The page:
First have a think about WHY you don’t want to go to school. Is there a problem there? Is there a problem with the people in school? For example, your schoolmates, or teachers. Is there a problem with the work in school? Have a think about whether you are finding schoolwork too easy and maybe getting bored? Or perhaps the work is too hard, or you have missed out on something and can’t catch up? Maybe you have difficulty completing homework or projects? Have you got exams or tests coming up? Are you having any problem studying for these? Or perhaps they are just worrying you? It’s not only school problems that can make it difficult to go to school. Problems at home can affect you too. Maybe a difficulty at home, or with your health is concerning you?
Writing down your likes and dislikes about going to school can be helpful. It means you can work out what any difficulties might be so you can work on those. And you can see which things you like and improve on those too. Going to school can have its good points. Learning how to get with other people is an important lesson to learn. And even mixing with other people just on a daily basis can help you learn about that, almost without having to think about it. The give and take of daily talk with your classmates has an important part to play in helping you develop your own take on life and learning to argue logically for your point of view, as well as listen thoughtfully to others. It is also important in learning how to get on with people.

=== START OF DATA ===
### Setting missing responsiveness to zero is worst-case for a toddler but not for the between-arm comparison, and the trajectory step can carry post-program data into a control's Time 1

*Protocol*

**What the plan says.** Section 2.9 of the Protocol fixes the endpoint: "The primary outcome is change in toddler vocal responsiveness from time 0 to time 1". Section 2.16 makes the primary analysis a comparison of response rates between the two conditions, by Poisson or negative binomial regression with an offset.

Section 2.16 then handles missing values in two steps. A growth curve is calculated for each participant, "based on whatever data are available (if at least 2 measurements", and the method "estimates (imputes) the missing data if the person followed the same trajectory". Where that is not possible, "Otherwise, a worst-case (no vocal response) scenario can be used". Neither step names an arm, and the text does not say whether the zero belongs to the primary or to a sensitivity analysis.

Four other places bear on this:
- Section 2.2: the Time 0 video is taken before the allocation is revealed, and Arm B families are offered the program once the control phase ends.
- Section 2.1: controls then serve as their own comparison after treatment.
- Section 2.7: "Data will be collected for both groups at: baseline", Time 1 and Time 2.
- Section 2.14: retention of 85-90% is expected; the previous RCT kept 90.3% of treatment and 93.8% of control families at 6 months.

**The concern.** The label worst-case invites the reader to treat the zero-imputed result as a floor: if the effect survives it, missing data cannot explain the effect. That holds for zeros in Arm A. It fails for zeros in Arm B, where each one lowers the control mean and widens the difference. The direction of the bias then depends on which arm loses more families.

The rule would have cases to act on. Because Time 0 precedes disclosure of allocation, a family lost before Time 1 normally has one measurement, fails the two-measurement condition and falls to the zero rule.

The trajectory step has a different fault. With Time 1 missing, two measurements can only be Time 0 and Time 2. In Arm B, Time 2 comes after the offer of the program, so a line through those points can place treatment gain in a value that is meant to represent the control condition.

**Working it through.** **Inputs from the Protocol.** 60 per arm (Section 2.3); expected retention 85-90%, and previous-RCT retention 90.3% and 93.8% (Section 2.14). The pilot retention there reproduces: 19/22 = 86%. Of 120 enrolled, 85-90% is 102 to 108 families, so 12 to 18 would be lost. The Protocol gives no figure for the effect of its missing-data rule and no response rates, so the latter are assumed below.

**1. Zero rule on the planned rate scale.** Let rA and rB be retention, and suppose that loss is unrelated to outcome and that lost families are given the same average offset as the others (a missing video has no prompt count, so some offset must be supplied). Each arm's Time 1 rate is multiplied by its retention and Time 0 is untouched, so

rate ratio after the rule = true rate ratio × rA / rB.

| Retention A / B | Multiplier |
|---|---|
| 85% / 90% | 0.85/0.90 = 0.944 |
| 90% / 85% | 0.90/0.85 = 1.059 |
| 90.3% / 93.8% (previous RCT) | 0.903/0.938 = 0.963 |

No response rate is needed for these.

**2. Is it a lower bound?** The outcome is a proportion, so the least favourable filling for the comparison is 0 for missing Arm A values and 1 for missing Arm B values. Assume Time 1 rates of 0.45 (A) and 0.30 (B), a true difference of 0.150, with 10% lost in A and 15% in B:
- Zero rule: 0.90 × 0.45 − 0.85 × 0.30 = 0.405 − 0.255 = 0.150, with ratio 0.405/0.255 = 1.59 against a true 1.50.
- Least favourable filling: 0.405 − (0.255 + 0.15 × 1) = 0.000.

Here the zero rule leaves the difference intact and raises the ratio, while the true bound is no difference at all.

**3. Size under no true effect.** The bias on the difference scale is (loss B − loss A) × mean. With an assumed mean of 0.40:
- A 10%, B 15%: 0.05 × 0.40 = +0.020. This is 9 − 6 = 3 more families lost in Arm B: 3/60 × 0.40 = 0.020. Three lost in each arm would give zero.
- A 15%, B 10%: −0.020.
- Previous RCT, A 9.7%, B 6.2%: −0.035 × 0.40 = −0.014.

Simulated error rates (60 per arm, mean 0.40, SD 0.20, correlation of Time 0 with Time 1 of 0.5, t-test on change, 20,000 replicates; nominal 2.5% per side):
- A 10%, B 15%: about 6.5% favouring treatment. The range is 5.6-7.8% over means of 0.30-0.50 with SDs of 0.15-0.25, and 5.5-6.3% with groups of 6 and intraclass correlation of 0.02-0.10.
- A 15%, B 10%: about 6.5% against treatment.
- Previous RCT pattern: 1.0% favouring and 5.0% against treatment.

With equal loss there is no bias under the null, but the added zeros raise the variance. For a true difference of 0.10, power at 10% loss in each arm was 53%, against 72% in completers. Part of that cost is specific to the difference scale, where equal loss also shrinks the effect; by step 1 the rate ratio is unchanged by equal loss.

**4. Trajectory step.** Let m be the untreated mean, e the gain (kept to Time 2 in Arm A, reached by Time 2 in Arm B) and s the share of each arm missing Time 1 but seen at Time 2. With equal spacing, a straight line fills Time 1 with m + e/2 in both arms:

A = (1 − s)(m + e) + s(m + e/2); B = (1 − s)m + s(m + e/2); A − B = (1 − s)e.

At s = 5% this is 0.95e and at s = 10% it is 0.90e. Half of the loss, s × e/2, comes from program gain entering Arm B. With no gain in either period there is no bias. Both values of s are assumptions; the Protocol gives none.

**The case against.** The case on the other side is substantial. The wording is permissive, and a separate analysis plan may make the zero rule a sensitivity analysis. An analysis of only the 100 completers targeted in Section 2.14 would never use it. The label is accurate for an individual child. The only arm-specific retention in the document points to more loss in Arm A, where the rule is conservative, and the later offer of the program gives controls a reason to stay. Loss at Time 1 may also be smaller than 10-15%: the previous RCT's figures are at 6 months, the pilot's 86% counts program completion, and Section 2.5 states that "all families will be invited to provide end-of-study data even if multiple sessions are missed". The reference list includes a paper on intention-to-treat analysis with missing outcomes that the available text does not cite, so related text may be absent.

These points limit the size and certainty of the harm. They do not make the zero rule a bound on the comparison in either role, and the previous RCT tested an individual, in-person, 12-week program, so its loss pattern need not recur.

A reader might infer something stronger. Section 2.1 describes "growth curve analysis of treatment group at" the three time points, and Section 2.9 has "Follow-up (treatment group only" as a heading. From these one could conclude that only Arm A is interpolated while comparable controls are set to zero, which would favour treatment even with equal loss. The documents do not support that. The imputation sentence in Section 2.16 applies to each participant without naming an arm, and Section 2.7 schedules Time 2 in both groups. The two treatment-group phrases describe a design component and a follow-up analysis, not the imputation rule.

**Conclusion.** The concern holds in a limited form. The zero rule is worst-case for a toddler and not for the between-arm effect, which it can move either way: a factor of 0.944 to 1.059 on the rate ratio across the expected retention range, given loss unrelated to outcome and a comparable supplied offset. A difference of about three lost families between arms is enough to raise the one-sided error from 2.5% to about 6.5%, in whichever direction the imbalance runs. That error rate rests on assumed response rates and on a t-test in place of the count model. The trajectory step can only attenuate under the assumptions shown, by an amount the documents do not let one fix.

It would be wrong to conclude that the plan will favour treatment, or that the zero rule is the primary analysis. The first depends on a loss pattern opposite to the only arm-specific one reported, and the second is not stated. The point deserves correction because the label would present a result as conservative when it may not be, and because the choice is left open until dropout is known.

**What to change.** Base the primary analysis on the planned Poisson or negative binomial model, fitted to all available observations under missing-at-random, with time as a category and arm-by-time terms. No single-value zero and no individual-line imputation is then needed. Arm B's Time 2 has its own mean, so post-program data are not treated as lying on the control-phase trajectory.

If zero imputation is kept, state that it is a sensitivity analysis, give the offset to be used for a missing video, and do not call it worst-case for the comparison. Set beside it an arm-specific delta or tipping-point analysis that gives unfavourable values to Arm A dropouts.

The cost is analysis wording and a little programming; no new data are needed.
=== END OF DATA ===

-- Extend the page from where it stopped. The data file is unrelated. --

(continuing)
Physical exercise is also important, with team games helping you to learn lessons that will serve you well in later work, as well as helping to keep you healthy. While you could find other ways of improving your skills, knowledge and health apart from going to school, it means making a deliberate effort to find ways of doing this, whereas in school, the opportunities are all there, almost without having to think about them. Of course, the downside of school can be having to attend lessons you don’t like, find out about subjects you don’t understand and even mix with people you don’t like.
Turning round a negative aspect to a positive one usually involves action of some kind but we often find it difficult to make the changes in our behaviour and lifestyle that we should because the pain of change is here and now, while the promised future reward seems like pie in the sky. Taking action means deciding on a goal and starting to work towards it. Decide on a goal to work towards. This must be a measurable goal, something you can say you either did or did not reach.
Your goal might be to attend 90% of all classes, if this is better than your current attendance! On the other hand, you may want to set a goal for the marks you want to get in a test or exam, or for actually completing and putting in homework or set work.
Maybe your goal is to improve your study skills or your exam marks. You might set a goal of learning one new study skill a week and spending 10 minutes a day using that skill. It doesn’t seem like a whole lot of time, does it? But it will make a noticeable difference very quickly. If you want to make more friends or learn better social skills, you could join a club or take up a sport or activity and take part. Alternatively, you volunteer with a charity or some organisation that needs help.